IDEAS home Printed from https://ideas.repec.org/
MyIDEAS: Login to save this paper or follow this series

Bounded Rationality and Voting Decisions Exploring a 160-year Period

  • David Stadelmann

    ()

    (University of Fribourg)

  • Benno Torgler

    ()

    (QUT)

Using a natural voting experiment in Switzerland that encompasses a 160-year period (1848–2009), we investigate whether a higher level of complexity leads to increased reliance on expert knowledge. We find that when more referenda are held on the same day, constituents are more likely to refer to parliamentary recommendations in making their decisions. This finding holds true even when we narrow our focus to referenda with a relatively lower voter turnout on days on which more than one referendum was held. We also show that when constituents face a higher level of complexity, they listen to parliament rather than interest groups.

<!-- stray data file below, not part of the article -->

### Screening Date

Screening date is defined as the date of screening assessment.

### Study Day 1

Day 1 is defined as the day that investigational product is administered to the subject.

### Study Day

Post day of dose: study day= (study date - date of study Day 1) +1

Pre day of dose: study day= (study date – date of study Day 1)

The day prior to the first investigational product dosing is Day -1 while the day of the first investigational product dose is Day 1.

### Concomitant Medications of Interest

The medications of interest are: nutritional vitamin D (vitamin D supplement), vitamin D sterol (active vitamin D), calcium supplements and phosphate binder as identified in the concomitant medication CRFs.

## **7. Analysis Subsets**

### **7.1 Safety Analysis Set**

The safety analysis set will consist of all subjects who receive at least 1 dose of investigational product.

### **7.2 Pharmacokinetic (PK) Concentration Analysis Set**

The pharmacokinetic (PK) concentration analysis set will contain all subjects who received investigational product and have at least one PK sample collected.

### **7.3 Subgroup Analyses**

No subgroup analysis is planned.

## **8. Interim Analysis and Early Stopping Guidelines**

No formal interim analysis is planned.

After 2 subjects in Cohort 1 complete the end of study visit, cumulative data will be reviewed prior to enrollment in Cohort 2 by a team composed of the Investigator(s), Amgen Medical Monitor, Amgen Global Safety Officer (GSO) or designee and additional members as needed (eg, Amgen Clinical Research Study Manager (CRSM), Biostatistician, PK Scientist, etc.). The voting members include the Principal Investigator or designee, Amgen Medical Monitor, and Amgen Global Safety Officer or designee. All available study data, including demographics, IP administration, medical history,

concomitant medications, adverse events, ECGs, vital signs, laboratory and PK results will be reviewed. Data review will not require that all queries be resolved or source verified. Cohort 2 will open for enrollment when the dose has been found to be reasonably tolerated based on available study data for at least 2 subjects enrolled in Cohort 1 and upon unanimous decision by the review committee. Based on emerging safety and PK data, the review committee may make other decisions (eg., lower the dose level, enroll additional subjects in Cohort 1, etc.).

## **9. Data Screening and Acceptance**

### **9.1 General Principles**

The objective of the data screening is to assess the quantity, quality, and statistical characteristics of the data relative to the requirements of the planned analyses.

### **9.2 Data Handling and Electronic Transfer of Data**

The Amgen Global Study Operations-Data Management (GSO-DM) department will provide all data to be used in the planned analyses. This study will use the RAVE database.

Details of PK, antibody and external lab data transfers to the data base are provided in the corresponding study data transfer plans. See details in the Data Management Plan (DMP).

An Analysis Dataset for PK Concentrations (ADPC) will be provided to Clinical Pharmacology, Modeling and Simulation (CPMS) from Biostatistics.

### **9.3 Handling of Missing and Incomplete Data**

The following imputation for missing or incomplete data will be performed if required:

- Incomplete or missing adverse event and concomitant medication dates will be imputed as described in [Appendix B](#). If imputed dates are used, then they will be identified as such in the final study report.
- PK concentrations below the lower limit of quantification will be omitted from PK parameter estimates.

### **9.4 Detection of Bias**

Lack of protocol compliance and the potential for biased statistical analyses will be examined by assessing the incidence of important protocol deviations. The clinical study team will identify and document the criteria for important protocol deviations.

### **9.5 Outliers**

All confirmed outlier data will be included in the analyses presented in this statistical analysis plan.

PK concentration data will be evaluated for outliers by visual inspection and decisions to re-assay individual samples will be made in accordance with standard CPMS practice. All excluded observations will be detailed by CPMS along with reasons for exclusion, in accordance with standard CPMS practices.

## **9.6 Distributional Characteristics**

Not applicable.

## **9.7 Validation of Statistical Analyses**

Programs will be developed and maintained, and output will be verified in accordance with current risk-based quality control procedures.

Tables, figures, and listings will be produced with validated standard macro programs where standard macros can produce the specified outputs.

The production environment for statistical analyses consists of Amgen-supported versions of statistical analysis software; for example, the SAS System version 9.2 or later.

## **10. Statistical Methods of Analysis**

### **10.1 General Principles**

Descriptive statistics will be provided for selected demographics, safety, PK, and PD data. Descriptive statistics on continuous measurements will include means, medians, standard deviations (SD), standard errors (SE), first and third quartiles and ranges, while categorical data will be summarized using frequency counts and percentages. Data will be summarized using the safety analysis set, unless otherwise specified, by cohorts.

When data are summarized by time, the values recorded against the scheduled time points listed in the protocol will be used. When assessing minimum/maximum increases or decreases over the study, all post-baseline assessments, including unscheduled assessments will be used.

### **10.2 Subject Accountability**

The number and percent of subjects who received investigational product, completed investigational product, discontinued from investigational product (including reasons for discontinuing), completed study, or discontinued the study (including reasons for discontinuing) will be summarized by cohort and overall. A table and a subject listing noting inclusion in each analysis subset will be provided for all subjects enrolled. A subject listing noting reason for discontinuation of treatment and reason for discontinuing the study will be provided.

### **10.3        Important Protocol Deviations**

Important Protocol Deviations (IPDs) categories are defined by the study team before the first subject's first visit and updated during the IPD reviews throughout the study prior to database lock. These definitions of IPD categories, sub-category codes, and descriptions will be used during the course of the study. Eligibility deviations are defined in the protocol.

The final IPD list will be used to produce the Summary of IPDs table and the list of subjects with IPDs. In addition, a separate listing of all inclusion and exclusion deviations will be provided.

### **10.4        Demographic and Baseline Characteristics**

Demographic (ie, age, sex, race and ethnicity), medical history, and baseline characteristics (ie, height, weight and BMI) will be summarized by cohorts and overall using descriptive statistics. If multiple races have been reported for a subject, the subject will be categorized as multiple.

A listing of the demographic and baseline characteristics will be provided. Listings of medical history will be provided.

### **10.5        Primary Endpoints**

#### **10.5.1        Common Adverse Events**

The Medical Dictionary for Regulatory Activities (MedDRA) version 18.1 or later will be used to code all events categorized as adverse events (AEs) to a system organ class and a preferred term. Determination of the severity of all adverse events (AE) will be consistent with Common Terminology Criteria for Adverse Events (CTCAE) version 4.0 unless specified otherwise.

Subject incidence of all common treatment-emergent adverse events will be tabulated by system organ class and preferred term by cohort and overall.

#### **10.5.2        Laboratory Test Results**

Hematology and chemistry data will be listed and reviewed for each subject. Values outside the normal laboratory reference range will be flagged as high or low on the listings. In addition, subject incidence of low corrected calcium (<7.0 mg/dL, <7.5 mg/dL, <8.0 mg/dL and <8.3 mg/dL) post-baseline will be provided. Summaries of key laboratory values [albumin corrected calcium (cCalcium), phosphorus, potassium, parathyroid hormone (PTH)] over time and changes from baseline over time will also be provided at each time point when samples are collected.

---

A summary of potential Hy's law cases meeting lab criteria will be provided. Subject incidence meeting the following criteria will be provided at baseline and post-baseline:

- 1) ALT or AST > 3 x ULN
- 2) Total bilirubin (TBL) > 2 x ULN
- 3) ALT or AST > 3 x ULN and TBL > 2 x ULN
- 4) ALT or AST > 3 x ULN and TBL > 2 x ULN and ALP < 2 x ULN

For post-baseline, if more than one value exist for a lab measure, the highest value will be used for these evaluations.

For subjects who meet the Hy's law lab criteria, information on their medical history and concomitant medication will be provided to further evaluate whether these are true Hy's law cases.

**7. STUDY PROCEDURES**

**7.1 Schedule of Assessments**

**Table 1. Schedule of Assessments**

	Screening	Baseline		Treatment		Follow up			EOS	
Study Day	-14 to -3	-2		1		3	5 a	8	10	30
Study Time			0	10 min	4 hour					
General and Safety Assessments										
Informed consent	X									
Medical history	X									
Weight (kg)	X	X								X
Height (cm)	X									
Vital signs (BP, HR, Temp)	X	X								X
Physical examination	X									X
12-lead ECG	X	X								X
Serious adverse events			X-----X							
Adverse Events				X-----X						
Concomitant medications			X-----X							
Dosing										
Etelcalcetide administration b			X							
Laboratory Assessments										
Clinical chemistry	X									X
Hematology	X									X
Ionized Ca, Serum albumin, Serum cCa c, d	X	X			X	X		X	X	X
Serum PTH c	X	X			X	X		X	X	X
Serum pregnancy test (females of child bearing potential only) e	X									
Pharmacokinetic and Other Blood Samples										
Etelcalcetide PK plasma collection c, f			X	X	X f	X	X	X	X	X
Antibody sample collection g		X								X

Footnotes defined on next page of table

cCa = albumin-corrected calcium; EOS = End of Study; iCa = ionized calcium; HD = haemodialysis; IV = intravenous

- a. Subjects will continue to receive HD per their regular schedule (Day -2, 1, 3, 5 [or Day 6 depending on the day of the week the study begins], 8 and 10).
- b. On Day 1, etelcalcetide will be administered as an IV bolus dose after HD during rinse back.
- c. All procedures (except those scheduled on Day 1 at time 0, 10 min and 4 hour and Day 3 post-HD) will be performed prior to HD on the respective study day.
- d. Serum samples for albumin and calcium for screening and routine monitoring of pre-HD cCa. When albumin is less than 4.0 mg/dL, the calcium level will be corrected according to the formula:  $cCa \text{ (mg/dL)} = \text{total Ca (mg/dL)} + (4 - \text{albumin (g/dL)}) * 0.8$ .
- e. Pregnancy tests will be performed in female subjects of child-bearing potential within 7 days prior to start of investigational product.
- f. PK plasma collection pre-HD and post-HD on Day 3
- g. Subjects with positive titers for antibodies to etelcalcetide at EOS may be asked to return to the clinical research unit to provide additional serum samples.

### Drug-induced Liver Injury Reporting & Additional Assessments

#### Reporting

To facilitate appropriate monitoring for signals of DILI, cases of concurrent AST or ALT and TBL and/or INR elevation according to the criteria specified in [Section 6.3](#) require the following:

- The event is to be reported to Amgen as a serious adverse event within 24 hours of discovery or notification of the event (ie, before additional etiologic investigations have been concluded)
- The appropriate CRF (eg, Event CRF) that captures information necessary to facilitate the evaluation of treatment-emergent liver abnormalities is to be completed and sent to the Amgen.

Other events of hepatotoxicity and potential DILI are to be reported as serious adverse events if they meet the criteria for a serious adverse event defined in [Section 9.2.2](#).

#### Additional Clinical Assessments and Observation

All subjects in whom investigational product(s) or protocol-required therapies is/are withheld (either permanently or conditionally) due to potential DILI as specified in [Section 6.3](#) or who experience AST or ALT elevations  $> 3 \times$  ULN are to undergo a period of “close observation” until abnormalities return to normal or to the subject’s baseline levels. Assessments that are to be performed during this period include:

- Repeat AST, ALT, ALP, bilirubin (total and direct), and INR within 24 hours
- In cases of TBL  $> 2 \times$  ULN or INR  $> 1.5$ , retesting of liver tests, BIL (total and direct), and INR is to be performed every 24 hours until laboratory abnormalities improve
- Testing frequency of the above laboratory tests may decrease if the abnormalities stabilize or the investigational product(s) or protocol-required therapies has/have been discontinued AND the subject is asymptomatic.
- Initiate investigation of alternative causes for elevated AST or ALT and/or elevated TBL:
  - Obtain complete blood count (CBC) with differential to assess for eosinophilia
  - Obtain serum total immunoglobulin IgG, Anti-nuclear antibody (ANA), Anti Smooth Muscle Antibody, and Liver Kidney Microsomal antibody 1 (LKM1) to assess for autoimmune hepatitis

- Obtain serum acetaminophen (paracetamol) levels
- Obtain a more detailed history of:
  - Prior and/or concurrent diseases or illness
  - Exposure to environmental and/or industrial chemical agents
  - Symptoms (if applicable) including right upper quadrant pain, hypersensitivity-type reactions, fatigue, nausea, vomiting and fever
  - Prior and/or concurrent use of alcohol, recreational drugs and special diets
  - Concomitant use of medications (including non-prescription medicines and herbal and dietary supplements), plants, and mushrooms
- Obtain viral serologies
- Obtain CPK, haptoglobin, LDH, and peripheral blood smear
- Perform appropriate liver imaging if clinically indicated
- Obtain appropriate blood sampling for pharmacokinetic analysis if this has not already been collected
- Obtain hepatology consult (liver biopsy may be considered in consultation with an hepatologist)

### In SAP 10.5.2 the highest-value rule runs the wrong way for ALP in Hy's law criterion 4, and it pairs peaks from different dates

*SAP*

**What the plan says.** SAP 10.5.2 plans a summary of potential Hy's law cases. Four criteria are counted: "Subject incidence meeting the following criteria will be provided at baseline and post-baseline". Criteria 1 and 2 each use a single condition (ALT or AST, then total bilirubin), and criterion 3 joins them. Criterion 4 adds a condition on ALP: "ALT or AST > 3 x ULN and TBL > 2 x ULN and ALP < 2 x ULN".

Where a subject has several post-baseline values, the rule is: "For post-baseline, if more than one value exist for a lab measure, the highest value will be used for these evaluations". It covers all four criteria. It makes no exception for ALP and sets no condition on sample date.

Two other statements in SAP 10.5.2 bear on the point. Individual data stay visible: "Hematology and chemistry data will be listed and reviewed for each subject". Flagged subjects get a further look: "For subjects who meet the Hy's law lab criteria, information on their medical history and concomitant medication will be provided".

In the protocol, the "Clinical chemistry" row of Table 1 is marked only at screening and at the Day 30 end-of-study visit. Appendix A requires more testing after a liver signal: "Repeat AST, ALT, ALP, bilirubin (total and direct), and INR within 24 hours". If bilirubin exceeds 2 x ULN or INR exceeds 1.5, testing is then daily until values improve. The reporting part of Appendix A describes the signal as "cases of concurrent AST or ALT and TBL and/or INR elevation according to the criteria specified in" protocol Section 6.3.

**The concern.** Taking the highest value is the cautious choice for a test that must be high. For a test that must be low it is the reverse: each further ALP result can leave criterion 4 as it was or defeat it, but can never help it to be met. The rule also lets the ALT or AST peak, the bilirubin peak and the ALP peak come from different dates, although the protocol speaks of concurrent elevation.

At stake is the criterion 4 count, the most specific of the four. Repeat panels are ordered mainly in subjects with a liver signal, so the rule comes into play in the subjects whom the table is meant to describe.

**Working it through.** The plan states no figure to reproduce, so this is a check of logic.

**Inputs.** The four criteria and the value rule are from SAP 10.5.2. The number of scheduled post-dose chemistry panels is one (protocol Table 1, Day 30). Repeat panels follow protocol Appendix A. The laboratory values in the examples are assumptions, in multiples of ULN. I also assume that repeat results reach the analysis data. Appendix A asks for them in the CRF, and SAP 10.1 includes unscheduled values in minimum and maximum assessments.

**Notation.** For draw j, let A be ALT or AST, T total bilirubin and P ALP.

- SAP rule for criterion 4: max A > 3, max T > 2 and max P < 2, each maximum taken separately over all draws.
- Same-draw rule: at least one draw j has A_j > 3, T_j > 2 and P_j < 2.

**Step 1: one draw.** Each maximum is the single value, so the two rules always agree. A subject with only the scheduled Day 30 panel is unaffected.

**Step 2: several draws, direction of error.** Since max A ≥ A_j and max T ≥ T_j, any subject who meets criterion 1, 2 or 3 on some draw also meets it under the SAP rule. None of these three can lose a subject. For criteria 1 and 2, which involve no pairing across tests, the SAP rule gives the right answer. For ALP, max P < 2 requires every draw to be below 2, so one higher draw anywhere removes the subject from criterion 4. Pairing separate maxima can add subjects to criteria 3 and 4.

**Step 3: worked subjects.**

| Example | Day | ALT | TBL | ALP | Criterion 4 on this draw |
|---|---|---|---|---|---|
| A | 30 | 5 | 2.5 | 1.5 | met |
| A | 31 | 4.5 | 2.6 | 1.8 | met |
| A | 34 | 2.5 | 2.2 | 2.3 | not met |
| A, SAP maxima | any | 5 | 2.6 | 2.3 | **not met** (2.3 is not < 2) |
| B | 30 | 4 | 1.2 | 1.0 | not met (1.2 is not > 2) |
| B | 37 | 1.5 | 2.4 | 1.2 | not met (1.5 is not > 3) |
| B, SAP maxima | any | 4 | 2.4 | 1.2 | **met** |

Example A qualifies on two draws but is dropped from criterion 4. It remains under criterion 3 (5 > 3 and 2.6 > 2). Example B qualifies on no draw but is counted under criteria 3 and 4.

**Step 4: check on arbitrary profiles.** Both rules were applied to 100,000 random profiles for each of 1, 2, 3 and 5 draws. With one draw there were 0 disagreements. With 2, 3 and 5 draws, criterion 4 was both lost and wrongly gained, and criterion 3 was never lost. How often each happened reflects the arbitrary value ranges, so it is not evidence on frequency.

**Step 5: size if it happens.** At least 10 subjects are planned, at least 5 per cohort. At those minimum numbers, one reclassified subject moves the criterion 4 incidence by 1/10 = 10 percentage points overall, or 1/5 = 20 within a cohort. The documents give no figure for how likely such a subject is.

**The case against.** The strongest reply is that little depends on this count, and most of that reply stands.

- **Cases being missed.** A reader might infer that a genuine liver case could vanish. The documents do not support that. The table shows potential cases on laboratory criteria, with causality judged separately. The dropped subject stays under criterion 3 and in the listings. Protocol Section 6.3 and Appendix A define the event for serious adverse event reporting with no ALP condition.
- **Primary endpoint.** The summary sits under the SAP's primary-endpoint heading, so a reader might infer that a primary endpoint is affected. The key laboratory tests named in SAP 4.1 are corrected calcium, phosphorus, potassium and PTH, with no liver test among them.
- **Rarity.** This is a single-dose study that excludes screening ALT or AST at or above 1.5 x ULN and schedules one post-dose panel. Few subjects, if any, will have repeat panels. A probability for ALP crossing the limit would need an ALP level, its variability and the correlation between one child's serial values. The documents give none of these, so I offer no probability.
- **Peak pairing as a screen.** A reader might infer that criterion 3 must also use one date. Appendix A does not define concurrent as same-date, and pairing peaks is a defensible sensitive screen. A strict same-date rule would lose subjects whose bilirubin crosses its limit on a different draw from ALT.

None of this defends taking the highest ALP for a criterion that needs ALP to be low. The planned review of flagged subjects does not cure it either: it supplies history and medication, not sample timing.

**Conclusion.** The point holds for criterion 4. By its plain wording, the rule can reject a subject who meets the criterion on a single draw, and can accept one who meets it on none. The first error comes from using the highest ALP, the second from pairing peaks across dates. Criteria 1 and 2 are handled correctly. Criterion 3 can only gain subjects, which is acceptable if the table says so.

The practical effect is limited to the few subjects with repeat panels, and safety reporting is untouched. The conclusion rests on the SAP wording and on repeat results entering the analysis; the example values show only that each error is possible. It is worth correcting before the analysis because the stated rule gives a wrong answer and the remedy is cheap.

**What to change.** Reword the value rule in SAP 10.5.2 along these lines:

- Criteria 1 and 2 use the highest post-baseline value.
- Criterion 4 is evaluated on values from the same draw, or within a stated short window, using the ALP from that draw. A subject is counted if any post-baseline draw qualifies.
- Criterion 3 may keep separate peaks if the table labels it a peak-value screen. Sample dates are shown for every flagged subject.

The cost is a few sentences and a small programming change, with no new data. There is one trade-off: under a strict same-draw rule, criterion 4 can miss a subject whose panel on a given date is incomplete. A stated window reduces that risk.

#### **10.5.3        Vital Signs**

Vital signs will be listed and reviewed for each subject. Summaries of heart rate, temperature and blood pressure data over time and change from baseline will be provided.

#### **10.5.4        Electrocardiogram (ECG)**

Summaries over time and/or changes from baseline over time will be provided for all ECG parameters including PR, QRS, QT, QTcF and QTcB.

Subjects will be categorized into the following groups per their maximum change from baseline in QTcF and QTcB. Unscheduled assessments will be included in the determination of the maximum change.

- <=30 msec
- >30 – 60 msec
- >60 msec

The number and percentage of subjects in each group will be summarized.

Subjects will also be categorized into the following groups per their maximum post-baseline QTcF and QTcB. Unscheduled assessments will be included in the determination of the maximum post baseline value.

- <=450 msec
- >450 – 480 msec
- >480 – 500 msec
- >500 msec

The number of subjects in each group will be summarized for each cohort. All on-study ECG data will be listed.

If you experience problems downloading a file, check if you have the proper application to view it first. In case of further problems read the IDEAS help page. Note that these files are not on the IDEAS site. Please be patient as the files may be large.

File URL: http://external-apps.qut.edu.au/business/documents/discussionPapers/2012/WP287.pdf
Download Restriction: no

Paper provided by School of Economics and Finance, Queensland University of Technology in its series School of Economics and Finance Discussion Papers and Working Papers Series with number 287.

as
in new window

Length: 33 pages
Date of creation: 25 Jul 2012
Date of revision:
Handle: RePEc:qut:dpaper:287
Contact details of provider: Postal: GPO Box 2434, BRISBANE QLD 4001